A new study offers radical solutions for improving the cardiovascular health of people with mental health diagnoses: reducing antipsychotic prescriptions..
A new study, published in the Journal of Clinical Psychiatry, investigates the effects of anticholinergic medications, such as antidepressants and antipsychotics, on cognition in older adults diagnosed with schizophrenia.
The researchers found that while antipsychotic drugs may be slightly more effective than alternative antidepressants, they come with a much higher side effect burden.
New research demonstrates that children diagnosed with ADHD at younger ages are more likely than those diagnosed later to receive multiple medications within five years of their diagnosis.
Antipsychotics present a known risk for major side effects. A new study suggests that certain antipsychotics may present a greater risk for cardiovascular disease than others.
A new study in the journal Translational Psychiatry, an influential journal in biological psychiatry published by Nature, challenges the state of the research on antipsychotic drugs.
One-third of adults with an intellectual or developmental disability are dispensed antipsychotics, despite having no existing psychiatric diagnosis.
Large cohort study demonstrates that those with an intellectual disability are at an increased risk for movement disorder side effects of antipsychotics.
20-year follow-up study finds that after four years, patients not prescribed antipsychotics have significantly better work functioning.
A large review and meta-analysis of 167 studies across 60 years dissects placebo-controlled randomized controlled trials of antipsychotic drugs.
No placebo controlled trials provide evidence of antipsychotics in first-episode psychosis.
A large longitudinal study finds once more that being prescribed antipsychotics significantly increases the risk of diabetes.
A large observational study published in CNS Drugs sheds light on serious adverse effects of the ‘gold standard’ antipsychotic Clozapine.
Evidence of duplicate publishing in articles analyzing data from clinical trials testing second-generation antipsychotics for depression
Veterans diagnosed with PTSD and taking SSRIs, novel antidepressants, or atypical antipsychotics are more likely to develop dementia.
Jeffrey LIeberman and colleagues have published a paper in the American Journal of Psychiatry stating that there is no evidence that psychiatric drugs cause long-term harm, and that the evidence shows that these drugs provide a great benefit to patients. A close examination of their review reveals that it is a classic example of institutional corruption, which was meant to protect guild interests.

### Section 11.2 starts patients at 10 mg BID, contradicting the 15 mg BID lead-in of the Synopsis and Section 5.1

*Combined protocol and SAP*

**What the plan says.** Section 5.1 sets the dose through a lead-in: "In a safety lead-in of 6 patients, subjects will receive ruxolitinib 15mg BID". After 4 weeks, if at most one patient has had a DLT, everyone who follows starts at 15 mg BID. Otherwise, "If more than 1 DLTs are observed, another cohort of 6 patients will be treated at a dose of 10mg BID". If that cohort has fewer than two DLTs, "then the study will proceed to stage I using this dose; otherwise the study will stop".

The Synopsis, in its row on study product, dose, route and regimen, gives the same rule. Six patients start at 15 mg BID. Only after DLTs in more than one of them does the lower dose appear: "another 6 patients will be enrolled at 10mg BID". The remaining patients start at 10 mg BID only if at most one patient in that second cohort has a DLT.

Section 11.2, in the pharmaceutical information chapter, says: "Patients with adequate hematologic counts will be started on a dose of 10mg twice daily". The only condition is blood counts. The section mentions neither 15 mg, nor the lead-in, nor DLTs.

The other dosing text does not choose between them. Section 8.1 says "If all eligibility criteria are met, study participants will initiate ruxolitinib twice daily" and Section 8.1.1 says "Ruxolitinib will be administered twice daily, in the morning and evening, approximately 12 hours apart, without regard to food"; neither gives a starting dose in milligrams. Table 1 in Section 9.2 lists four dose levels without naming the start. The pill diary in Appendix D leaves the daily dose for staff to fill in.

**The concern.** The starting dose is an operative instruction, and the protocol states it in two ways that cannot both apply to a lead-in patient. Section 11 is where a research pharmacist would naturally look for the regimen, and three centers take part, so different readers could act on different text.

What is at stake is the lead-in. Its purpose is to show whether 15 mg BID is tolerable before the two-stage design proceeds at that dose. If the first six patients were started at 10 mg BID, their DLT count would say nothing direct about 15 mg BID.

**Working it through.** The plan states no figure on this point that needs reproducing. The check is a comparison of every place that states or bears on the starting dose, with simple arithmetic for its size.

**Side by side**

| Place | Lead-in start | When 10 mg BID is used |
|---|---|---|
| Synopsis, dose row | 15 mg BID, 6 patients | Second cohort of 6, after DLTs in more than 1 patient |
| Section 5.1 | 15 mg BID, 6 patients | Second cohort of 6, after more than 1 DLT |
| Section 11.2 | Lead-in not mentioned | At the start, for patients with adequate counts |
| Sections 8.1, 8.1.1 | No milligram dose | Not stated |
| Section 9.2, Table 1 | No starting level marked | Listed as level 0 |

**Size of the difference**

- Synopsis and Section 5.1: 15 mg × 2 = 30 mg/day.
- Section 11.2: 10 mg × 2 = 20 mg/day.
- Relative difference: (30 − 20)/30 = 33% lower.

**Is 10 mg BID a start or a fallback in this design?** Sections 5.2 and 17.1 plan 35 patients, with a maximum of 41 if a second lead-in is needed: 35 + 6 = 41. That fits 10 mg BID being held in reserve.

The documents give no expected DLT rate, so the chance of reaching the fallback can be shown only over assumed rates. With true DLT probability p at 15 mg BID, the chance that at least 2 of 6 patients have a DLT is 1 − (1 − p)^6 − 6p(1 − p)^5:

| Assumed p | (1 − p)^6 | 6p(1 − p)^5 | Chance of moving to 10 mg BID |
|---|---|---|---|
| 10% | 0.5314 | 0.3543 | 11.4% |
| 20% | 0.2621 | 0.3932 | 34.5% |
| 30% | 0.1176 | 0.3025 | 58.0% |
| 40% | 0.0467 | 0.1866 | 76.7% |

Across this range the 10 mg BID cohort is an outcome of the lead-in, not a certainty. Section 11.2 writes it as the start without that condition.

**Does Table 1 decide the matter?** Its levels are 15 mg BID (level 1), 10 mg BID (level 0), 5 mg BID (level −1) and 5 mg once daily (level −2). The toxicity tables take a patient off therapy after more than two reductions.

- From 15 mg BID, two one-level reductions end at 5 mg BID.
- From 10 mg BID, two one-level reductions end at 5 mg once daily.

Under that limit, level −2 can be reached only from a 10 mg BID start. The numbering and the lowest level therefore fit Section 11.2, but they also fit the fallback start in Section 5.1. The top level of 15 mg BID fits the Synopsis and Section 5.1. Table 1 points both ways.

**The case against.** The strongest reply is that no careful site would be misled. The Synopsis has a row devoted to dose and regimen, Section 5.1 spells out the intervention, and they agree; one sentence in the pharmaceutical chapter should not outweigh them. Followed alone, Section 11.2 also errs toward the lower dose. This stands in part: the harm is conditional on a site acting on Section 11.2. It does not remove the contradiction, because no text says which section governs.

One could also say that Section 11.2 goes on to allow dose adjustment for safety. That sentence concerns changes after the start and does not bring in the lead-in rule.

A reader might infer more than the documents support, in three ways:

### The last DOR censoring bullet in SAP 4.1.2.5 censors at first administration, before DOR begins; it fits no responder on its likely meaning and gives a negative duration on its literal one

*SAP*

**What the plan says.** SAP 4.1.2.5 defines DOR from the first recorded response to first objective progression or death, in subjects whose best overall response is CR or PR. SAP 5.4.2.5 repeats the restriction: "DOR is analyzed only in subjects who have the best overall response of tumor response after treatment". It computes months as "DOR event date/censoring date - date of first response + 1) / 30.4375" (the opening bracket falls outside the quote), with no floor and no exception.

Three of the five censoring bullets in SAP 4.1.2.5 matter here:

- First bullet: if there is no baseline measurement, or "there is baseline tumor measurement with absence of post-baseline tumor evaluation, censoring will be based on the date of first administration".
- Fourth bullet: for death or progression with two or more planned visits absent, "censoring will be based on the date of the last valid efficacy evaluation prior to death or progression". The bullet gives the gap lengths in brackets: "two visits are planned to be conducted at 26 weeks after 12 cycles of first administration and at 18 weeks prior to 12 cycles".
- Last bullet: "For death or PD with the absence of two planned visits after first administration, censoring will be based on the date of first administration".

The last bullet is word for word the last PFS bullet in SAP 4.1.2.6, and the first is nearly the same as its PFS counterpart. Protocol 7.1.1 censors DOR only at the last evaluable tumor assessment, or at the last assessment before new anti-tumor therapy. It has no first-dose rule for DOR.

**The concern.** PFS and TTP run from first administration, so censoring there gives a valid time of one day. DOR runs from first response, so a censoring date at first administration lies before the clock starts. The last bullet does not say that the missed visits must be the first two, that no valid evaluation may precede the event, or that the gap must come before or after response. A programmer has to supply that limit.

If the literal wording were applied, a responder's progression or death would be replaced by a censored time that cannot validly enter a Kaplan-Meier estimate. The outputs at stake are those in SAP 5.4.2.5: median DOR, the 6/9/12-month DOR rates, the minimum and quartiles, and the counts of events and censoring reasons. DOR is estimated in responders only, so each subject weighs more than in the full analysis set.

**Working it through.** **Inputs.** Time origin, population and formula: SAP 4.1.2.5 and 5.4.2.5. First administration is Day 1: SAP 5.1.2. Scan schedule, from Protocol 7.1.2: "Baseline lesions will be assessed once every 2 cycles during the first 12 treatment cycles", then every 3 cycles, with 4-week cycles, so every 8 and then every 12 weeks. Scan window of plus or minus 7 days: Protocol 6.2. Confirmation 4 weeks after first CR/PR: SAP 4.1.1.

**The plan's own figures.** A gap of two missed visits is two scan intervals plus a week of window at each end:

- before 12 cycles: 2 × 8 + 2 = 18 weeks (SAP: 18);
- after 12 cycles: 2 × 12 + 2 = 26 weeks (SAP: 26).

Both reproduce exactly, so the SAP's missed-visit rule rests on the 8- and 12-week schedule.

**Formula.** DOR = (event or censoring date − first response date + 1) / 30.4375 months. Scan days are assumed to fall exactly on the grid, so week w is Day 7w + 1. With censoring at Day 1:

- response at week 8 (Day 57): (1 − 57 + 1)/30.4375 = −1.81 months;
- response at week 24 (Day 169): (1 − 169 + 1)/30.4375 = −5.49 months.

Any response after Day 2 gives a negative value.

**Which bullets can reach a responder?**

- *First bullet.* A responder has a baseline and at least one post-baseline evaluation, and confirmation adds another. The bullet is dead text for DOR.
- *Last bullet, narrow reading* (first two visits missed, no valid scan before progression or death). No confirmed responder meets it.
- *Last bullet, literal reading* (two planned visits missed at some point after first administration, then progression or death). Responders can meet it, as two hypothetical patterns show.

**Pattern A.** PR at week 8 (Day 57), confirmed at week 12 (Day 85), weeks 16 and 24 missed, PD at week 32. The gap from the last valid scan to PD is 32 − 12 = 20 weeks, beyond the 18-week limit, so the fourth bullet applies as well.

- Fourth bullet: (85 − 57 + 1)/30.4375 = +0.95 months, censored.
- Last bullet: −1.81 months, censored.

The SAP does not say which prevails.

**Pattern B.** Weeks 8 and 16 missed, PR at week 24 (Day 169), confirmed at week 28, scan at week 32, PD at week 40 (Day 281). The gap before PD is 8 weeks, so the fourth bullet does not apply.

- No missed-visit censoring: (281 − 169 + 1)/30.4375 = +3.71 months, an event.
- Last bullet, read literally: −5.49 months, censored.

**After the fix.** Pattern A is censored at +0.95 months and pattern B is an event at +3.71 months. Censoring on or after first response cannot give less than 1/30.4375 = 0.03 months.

Reduced usage of antipsychotics in first-episode psychosis was associated with improved executive functioning.
Study finds that 74% of patients with a psychotic disorder off antipsychotics at end of 10 years are in remission.
Researchers recommend that healthcare professionals be vigilant regarding the signs of respiratory failure among patients with COPD who are receiving antipsychotics, especially during the initial treatment phase.
Researchers believe that side-effect monitoring is critical because of the increase in the use of antipsychotics
A review of the scientific literature related to the withdrawal of antipsychotics: animal studies, withdrawal symptoms, tapering success rates, and consumer accounts of discontinuation.
Association found between long-term antipsychotic use and poorer performance on cognitive tasks in adults diagnosed with ‘schizophrenia.’
Patients who recover from a single episode of psychosis are often prescribed antipsychotics long-term, despite a lack of evidence for this practice
The researchers find that the drug effects for reducing psychosis are small and that treatment failure and severe side effects are common.
This guide, by psychiatrists Volkmar Aderhold and Peter Stastny, provides a comprehensive review of antipsychotics and an evidence-based rationale for avoiding their use in first-episode psychosis, and for minimizing their long-term use.